I remember reading numerous other names which keep cropping up, especially in achievements related to mathematics. A possible reason could be that before the invention of printing, it was the job of monasteries to make copies of the ancient tomes of Egypt, Greece and Rome. Therefore, monks had an almost exclusive access to these works of great intellectual achievement. Therefore, monasteries may have played more important roles as centres of education.
Then why this divorce between Science and Religion and when did it occur? One can speculate that the separation of Science from Religion had to do something with the notion of separating Church from State which in turn traces its origins to the French Revolution. An interesting question arises: Were the persecution stories of Galileo and Copernicus played up by ideological forces interested in the separation of state and church?”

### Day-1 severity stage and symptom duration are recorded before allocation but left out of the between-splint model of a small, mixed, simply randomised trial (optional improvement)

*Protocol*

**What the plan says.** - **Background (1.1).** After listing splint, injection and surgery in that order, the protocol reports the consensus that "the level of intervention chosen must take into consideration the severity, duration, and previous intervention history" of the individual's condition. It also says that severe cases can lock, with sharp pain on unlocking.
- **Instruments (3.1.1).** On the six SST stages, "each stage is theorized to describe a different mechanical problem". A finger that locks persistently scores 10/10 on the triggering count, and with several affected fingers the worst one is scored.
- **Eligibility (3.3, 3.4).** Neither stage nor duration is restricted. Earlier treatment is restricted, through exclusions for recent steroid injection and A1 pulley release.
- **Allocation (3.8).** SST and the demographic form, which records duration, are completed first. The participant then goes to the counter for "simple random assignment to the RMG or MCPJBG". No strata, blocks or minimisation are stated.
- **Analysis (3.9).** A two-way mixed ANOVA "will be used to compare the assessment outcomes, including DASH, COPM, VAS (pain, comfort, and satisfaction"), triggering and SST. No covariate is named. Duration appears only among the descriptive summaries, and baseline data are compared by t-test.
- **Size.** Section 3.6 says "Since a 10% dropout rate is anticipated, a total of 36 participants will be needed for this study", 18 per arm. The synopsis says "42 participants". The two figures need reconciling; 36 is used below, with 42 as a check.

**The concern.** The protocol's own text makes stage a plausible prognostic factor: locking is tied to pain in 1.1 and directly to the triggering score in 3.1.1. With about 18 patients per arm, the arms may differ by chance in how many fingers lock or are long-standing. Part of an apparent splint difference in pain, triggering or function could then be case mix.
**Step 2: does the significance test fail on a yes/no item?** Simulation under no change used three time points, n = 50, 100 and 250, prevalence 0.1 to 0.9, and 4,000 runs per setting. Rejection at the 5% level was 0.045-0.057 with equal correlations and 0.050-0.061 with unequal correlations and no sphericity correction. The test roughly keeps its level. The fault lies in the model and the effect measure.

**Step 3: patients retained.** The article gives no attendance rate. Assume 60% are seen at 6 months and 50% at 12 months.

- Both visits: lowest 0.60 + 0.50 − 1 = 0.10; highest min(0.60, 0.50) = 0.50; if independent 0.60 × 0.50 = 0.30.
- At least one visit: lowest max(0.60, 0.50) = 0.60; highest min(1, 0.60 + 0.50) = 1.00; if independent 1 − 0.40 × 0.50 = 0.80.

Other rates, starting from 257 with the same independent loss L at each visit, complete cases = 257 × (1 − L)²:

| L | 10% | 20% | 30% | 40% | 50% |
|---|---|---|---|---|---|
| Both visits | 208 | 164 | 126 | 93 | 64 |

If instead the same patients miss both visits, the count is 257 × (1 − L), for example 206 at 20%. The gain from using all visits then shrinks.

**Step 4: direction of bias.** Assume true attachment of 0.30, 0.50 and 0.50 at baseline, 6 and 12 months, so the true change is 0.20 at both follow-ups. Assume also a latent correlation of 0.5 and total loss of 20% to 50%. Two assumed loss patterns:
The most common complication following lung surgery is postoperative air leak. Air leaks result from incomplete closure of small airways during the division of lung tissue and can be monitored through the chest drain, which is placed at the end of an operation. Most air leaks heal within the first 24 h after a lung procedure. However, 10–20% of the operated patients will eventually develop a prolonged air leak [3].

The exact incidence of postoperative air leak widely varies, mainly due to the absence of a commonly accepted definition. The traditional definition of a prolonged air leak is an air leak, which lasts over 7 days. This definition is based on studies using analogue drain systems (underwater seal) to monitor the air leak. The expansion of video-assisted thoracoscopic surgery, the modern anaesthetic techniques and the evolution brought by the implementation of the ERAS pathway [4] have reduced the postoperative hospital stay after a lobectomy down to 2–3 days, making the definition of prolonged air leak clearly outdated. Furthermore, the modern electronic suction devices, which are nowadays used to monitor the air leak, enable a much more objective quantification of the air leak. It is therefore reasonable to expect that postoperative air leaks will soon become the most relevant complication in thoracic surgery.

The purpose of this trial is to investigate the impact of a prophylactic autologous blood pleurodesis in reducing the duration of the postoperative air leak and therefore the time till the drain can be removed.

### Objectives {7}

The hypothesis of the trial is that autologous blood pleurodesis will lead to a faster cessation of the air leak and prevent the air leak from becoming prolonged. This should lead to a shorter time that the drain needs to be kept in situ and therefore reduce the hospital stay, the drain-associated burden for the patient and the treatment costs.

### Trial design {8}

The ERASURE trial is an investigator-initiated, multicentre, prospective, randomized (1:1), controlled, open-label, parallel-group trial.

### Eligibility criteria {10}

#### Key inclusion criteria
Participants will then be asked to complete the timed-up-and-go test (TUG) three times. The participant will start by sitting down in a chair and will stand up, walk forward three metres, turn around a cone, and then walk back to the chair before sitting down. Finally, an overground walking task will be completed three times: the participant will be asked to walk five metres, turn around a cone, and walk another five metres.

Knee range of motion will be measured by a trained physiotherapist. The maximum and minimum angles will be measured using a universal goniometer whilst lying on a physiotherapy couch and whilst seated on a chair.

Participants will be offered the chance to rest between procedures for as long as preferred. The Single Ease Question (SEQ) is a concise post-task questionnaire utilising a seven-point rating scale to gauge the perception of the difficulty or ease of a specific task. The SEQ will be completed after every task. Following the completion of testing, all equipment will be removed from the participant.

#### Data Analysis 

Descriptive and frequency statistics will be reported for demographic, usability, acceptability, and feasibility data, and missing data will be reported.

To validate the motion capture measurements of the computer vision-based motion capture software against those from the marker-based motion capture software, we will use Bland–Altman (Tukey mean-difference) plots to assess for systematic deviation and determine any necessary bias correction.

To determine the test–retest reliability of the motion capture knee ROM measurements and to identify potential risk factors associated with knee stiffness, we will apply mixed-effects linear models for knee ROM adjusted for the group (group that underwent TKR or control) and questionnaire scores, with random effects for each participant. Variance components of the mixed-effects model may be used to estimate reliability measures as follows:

This is one intellectual tangle. Consider another case of historical analysis – the Aryan Migration Theory.
The logic of the Aryan Theory proceeds thus. It was postulated that one of the earliest settlements in human history was based near the Caspian Sea. Due to some reasons, the people there had to migrate. This settlement broke into three groups. One migrated to what is today India, one to Europe, occupying areas corresponding to modern day Germany and the third migrated to modern day Iran. The theory primarily arose from an observation that there were many similarities in languages between Sanskrit and Latin. Therefore, the people speaking these languages must have had some sort of common lineage. This is the genesis of the Indo-Aryan Language group. One of the leading names associated with this theory was Max Mueller though I do not know the precise nature of his contributions.